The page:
Prime Minister Nouri al-Maliki has had a rocky first hundred days in office. His cabinet, hobbled by political infighting, got off the ground slowly. Some tough rhetoric and tactical shifts when it finally coalesced raised hopes of a fresh start, but sectarian violence quickly dashed them. Domestically, Maliki gets high marks for putting competent ministers in place, but his opponents—even those not out to kill him—paint him as a stooge of the United States. The death of Abu Musab al-Zarqawi on his watch seems, in retrospect, small consolation given the situation in his capital today.
In a speech to a joint session of the U.S. Congress, Maliki said the fates of the United States and Iraq were intertwined (WashPost), calling his country the “front line” in a global war on terrorism. He appealed for more U.S. aid, but stressed “there needs to be a greater reliance on Iraqis and Iraq companies" (AP).
He did not directly mention Hezbollah and Israeli battles with the guerrilla group in southern Lebanon. Ahead of his trip, Maliki aroused concern in Washington when he did not stand with Saudi Arabia, Egypt, and Jordan (NYT) in laying blame for the violence primarily at the feet of Hezbollah, whose ties to Shiite Iran are as difficult to fathom as those of Maliki’s political party, the Islamic Dawa Party. The Iraqi government’s complex relationship with Iran is explored in this op-ed by CFR Senior Fellows Steven Simon and Ray Takeyh. A CFR symposium last month explored the rising influence of Shiism.
Whatever Maliki’s views of the Levant, security issues are dominating his visit to Washington. On Tuesday, Maliki and Bush announced that more troops—from other parts of Iraq, though how many is unknown—will be sent to Baghdad, which has recently descended into a new level of anarchy in spite of Maliki’s much-touted security clampdown. Many analysts had predicted bloodshed abating somewhat after the death of Zarqawi and the establishment of a national unity government. Instead, the casualty rate for Iraqi civilians has actually climbed and now eclipses one hundred per day, the worst stretch of violence in the postwar period, according to a new UN report (PDF).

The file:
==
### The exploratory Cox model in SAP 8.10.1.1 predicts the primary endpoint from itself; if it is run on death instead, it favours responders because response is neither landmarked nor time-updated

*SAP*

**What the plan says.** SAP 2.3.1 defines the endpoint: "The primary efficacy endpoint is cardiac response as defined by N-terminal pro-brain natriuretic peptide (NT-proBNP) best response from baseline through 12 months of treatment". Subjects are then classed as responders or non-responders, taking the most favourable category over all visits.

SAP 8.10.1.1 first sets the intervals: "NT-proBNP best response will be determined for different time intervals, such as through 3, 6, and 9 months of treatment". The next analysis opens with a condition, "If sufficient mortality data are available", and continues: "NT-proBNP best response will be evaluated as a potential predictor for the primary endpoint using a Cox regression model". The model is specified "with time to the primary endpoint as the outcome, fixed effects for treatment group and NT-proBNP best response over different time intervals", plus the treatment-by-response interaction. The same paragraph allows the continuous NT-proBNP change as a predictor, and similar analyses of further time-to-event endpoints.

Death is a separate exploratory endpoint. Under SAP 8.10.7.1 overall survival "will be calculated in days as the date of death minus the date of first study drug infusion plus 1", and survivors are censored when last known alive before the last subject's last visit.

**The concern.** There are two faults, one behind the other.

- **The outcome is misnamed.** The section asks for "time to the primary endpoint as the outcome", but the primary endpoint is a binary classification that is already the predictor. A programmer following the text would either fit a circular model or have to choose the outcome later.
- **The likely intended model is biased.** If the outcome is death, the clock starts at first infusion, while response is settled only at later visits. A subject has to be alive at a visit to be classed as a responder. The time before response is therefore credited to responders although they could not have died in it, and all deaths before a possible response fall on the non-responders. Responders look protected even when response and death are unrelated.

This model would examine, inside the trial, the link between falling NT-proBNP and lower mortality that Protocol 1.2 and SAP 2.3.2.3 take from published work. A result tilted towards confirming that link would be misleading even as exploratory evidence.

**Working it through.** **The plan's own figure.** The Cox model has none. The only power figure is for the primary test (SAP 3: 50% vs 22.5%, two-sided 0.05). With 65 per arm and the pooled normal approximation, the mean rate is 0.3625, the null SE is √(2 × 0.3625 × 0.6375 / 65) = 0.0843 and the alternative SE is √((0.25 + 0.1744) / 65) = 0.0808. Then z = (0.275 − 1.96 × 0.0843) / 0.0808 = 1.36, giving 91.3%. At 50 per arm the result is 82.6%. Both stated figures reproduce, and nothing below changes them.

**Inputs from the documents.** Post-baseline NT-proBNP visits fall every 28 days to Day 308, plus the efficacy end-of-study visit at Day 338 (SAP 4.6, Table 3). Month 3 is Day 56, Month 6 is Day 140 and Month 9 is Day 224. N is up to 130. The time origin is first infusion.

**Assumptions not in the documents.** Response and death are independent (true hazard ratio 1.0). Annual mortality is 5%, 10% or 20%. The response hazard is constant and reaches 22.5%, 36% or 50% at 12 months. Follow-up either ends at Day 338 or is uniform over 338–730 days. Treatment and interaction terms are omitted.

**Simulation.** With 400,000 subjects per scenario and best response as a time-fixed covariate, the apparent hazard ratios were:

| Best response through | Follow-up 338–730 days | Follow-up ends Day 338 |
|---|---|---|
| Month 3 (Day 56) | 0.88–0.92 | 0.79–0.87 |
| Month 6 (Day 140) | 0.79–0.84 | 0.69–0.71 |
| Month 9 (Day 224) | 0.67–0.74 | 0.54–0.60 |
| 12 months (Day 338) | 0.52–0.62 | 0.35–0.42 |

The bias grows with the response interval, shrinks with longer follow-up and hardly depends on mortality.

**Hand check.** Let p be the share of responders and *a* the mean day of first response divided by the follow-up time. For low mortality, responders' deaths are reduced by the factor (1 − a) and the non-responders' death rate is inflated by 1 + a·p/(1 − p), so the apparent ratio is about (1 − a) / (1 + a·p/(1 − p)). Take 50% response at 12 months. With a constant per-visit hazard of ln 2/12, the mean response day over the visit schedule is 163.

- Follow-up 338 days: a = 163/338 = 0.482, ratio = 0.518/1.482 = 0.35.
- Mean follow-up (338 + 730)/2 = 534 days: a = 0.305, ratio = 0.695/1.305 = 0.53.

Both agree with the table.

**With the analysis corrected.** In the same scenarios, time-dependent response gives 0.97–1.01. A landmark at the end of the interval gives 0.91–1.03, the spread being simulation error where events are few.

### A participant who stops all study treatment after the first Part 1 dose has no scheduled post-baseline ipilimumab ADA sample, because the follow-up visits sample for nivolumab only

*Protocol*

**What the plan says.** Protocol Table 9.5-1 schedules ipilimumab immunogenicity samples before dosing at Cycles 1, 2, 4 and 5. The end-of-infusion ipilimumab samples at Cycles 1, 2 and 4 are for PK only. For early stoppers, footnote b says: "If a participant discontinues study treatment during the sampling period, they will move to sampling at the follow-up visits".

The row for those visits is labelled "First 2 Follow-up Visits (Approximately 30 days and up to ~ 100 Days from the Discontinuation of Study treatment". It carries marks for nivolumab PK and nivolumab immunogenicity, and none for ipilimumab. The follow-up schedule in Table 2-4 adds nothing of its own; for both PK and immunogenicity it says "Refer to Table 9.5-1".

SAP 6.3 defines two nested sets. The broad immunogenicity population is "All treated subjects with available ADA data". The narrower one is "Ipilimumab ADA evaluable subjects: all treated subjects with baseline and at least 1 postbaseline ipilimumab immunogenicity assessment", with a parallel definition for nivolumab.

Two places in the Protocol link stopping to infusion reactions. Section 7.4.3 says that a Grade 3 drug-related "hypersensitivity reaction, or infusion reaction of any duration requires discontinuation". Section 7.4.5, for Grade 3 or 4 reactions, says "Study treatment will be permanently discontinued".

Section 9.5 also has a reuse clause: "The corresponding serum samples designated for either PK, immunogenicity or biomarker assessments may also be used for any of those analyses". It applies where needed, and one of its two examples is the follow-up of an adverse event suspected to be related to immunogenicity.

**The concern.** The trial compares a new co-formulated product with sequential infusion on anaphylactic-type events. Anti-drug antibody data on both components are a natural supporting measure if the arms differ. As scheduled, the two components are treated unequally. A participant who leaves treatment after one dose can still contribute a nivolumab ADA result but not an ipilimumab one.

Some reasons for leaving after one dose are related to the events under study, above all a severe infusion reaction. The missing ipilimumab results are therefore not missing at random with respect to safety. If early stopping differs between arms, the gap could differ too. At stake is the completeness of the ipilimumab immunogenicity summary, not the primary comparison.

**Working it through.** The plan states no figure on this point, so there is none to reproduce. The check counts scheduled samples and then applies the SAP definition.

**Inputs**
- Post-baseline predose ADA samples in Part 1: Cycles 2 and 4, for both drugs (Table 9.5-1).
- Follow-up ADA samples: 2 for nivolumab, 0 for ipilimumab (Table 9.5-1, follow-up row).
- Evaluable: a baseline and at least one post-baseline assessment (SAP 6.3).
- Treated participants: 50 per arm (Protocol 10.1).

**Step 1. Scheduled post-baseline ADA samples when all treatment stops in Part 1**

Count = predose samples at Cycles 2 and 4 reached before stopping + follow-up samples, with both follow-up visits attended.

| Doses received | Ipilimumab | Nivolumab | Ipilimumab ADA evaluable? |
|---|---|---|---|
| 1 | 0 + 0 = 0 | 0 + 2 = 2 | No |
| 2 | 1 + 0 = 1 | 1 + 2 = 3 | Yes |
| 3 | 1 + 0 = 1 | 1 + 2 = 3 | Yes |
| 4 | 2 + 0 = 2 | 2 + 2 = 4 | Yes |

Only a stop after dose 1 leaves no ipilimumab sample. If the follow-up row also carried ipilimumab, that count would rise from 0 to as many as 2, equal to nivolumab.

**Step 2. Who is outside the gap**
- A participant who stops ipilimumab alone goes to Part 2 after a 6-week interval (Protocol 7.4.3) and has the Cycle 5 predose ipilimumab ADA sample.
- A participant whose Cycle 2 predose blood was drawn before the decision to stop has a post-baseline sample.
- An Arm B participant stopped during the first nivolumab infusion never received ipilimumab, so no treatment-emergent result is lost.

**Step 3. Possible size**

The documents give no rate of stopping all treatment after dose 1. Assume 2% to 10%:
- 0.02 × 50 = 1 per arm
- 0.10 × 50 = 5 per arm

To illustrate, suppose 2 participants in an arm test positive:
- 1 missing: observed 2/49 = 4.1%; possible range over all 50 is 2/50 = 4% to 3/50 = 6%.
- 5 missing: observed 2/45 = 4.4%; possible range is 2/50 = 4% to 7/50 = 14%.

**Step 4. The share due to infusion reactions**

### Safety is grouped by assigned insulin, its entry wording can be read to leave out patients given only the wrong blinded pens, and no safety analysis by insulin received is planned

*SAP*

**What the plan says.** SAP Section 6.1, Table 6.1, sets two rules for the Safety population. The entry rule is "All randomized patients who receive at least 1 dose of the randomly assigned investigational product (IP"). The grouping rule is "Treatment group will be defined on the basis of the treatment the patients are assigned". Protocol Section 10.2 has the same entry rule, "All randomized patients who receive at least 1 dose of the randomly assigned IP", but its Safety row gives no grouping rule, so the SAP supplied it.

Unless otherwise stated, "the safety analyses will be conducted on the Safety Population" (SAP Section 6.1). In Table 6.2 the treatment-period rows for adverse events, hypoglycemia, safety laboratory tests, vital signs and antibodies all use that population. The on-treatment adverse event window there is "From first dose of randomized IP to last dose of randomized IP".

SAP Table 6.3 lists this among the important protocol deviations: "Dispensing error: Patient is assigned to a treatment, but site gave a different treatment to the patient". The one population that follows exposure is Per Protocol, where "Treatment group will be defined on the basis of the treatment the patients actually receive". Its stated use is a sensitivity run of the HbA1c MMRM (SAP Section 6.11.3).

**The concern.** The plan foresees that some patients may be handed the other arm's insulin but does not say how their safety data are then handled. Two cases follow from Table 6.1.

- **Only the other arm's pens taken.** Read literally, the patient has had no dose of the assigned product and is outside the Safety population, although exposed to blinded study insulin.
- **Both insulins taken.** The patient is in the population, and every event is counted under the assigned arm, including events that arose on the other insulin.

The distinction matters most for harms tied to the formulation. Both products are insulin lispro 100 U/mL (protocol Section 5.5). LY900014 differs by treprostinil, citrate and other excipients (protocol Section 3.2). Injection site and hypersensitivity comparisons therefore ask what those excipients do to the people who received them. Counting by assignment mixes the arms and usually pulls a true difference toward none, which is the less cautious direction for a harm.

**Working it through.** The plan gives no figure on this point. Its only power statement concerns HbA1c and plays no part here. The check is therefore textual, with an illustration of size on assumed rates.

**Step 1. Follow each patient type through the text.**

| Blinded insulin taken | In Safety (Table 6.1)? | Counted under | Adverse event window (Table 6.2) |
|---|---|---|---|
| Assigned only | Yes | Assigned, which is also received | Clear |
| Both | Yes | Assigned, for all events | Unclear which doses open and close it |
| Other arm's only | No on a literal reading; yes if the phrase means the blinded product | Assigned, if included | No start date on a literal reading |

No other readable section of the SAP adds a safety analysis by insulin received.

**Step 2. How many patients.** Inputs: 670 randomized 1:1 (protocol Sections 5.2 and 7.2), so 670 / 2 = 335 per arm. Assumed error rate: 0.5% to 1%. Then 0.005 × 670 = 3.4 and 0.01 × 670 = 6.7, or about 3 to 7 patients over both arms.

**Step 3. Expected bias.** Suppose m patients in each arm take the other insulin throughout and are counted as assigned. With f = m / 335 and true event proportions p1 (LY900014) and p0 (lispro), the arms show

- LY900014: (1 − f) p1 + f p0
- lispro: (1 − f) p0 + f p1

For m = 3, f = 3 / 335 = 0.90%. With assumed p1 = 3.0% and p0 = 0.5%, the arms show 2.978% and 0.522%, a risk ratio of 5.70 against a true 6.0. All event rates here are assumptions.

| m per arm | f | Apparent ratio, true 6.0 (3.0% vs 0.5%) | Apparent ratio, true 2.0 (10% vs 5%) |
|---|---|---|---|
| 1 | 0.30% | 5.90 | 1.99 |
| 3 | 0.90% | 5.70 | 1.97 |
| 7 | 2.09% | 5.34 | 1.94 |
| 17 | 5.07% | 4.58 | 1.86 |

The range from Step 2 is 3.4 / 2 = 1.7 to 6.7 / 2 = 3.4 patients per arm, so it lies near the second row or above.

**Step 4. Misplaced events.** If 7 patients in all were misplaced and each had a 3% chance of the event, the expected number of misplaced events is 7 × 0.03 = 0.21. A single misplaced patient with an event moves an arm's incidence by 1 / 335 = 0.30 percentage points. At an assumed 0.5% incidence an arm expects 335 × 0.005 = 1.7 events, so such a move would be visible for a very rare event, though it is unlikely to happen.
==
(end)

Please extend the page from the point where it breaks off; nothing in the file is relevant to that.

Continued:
Outside of Baghdad, not everything is bleak, Maliki says. Writing in the Wall Street Journal, the prime minister points to the complete transfer of al-Muthanna province over to Iraqi security forces as “a crucial first step in a sequence of events ultimately leading to Iraq standing entirely on its own” (subscription req'd). But in Iraq’s second and third cities—Basra and Kirkuk—complex challenges, which go well beyond the current violence to the volatile questions of Iraq’s federal structure and ethnic mix, suggest the height of the steps to follow.
The recent upturn in violence puts plans for a U.S. troop drawdown on hold. The Pentagon unveiled a new counterinsurgency strategy in March to “clear, hold, and build” insurgent strongholds while spreading security outward. Andrew Krepinevich, the author of this strategy, says in this podcast that the process takes years—not months—to implement, predicting U.S. forces may be in Iraq for decades to come.
Can Maliki restore order to Iraq? Doubts persist. Senator Joseph Biden (D-DE), no proponent of a centralized Iraq, says a “Sunni buy-in” is necessary to tame the insurgency. Maliki’s recent offer of amnesty to Sunnis has so far done little to achieve national reconciliation. In this Foreign Affairs roundtable, CFR’s Stephen Biddle suggests threatening to arm the Shiite-led Iraqi military with heavier artillery to “provide a very important incentive for the Sunnis to compromise.”